"It's not a matter of left or right, it's a matter of having a core message that we can rally around and organize around," said Rep. Adam Schiff, D-Calif. "And nobody's a better organizer than Nancy Pelosi."

Not surprisingly, Ford disagrees. He says the struggle for the ideological soul of the Democratic Party will be played out in his race against Pelosi. "I don't think Nancy Pelosi's kind of politics is what's needed right now," he said. "Nancy's message, and the course she wants to take us on is not where America wants to go."

Ford's leadership challenge comes as Democratic presidential contenders are also beginning to jockey for position. And since Ford was the choice of fellow Tennessean Al Gore to give the keynote address at the 2000 Democratic National Convention, Ford was sensitive to any suggestion that he was some sort of Gore proxy. When a reporter asked him Friday if he had met with family or advisors before making his decision to run, Ford cut him off.

"I know where you're going with this, and let me just say, the vice president and I have not talked in weeks."

In fact, it's not clear who, if anyone, is behind Ford's late entry into the leadership race, though his politics are closer to the moderate Democratic Leadership Council than Pelosi's are. DLC spokeswoman Karen Coleman was mum on the race Friday. When asked if the group could live with Pelosi as leader, Coleman said simply, "We're not going to comment," and then added, "right now."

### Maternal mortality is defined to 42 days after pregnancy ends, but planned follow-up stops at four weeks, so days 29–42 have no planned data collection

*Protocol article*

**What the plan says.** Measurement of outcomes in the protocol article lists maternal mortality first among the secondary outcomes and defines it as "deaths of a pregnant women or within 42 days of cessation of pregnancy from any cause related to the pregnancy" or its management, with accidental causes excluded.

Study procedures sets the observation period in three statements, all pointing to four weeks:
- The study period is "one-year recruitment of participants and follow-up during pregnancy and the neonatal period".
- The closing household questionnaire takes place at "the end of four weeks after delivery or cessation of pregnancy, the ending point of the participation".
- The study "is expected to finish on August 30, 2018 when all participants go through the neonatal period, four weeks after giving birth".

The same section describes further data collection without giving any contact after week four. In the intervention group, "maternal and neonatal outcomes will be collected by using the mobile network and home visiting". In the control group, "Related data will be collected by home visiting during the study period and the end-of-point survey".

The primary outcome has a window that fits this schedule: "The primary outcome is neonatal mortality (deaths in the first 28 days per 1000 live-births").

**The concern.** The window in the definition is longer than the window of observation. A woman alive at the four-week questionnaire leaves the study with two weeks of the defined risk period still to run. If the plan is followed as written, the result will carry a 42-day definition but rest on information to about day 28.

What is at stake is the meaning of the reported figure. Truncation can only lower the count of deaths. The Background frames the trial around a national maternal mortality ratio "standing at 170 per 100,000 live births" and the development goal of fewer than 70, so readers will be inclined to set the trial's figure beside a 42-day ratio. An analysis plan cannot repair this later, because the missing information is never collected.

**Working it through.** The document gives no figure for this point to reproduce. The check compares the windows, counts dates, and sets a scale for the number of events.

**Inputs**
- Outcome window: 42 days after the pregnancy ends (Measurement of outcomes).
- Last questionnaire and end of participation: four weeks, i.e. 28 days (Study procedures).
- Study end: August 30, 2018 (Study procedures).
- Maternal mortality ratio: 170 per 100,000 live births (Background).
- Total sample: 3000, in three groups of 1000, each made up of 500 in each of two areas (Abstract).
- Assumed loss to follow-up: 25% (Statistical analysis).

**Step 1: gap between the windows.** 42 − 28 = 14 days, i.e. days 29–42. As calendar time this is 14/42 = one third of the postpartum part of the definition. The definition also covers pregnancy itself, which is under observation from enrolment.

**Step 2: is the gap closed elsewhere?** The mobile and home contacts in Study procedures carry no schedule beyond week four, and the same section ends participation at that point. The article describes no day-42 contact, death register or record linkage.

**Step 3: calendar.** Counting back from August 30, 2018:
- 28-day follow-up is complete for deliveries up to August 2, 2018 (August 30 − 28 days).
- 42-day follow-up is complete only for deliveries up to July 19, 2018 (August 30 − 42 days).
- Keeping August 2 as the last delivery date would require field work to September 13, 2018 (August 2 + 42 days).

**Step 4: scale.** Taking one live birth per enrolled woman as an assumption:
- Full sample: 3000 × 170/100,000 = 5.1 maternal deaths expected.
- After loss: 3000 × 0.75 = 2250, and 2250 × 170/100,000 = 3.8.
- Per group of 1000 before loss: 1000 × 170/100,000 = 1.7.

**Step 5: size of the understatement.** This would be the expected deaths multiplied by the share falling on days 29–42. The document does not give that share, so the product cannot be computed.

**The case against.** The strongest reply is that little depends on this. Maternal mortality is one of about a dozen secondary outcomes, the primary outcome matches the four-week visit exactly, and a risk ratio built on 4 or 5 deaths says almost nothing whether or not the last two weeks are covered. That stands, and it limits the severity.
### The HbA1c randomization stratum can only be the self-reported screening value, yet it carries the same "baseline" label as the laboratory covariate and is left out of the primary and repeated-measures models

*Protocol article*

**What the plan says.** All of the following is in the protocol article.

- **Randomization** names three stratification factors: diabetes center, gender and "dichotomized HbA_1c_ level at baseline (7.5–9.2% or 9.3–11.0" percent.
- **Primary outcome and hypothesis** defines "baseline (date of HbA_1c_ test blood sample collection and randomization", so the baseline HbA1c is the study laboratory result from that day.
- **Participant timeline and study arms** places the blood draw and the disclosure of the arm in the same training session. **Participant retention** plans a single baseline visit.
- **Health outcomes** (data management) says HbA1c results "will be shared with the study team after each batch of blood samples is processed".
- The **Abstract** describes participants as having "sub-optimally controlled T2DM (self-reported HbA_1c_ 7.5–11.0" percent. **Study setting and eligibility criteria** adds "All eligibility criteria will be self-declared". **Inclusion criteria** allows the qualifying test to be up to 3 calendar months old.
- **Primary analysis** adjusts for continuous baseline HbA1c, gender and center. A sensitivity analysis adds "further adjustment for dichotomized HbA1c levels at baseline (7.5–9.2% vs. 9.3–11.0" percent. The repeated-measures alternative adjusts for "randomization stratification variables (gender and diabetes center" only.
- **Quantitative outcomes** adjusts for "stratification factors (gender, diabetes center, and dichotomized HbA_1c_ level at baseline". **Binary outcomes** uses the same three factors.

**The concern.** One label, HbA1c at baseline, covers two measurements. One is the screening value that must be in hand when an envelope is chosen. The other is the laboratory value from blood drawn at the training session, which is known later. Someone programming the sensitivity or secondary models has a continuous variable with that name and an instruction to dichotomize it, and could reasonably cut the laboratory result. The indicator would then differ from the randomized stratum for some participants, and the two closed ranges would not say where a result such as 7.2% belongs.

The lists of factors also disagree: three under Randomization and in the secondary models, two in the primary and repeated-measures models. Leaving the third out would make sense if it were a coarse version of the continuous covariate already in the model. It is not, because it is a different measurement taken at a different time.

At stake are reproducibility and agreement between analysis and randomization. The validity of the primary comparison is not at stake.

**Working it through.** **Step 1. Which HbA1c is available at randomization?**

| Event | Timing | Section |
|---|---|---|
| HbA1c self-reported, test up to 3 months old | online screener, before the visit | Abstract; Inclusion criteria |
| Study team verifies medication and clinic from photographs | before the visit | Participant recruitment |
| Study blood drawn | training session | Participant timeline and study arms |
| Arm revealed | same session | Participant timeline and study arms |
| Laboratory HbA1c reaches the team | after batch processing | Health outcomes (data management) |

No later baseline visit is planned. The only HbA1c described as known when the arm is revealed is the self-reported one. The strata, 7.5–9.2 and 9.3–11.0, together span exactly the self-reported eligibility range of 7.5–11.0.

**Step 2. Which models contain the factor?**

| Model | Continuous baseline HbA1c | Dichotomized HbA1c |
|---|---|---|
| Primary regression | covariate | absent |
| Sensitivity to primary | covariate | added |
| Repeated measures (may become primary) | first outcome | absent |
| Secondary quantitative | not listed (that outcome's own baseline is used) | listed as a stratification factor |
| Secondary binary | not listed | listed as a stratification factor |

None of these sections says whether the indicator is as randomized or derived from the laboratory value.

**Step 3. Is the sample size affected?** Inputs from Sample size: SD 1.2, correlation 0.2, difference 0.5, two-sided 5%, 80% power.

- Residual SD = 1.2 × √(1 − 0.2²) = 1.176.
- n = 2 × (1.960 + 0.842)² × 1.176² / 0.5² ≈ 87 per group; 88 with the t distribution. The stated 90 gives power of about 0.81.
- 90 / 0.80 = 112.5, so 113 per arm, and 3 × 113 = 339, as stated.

Some suggested Ford's last-minute decision was a freelance move by an ambitious young up-and-comer who is expected to run for Senate in four years, and is known to harbor presidential ambitions too.

Most Democrats think Ford's challenge is too little too late. The handful of members and Democratic staffers contacted by Salon Friday supported Pelosi's claim that she already has commitments of support from over half the caucus. But somewhere in the back of her mind, as Democrats prepare to vote for their new leader by secret ballot Thursday, Pelosi must be haunted by the ghost of Phil Burton.

In 1976, Burton, who served in the San Francisco congressional seat Pelosi now holds, believed he had enough votes secured from his caucus to become House majority leader. As voting day approached, the race between Burton, a San Francisco liberal, and Rep. Jim Wright, a moderate from Texas, came down to the wire. Burton wound up losing that race by a single vote.

But Pelosi certainly appears to have this race in hand. Some Democrats speculated this week that perhaps Pelosi's gender could work against her. The San Francisco Chronicle quoted a legislative aide saying, "There are some people here who probably don't want a woman as the No. 1. They are comfortable with women in the No. 2 position." Presumably, though, such folks might also have a hard time electing a black leader. It's also possible that members of the Black Caucus, many of whom have committed to Pelosi, could be motivated by the prospect of elevating Ford to be the first black to lead the caucus, though most caucus members are to Ford's left.

If Ford is to have any chance of pulling an upset, he will need the help of fellow moderates like Rep. Cal Dooley, D-Calif. Ford mentioned Dooley as one of the members he had spoken to Friday, and as a potential supporter. But a Dooley spokesman said late Friday that Dooley had committed to Pelosi before Ford ever entered the race. Whether that commitment to Pelosi, and others like it, will be honored in a secret ballot will only become clear after the votes are counted for the leadership post on Thursday.

By Anthony York

Anthony York is Salon's Washington correspondent.

MORE FROM Anthony York

Related Topics ------------------------------------------

Democratic Party Harold Ford Jr. Nancy Pelosi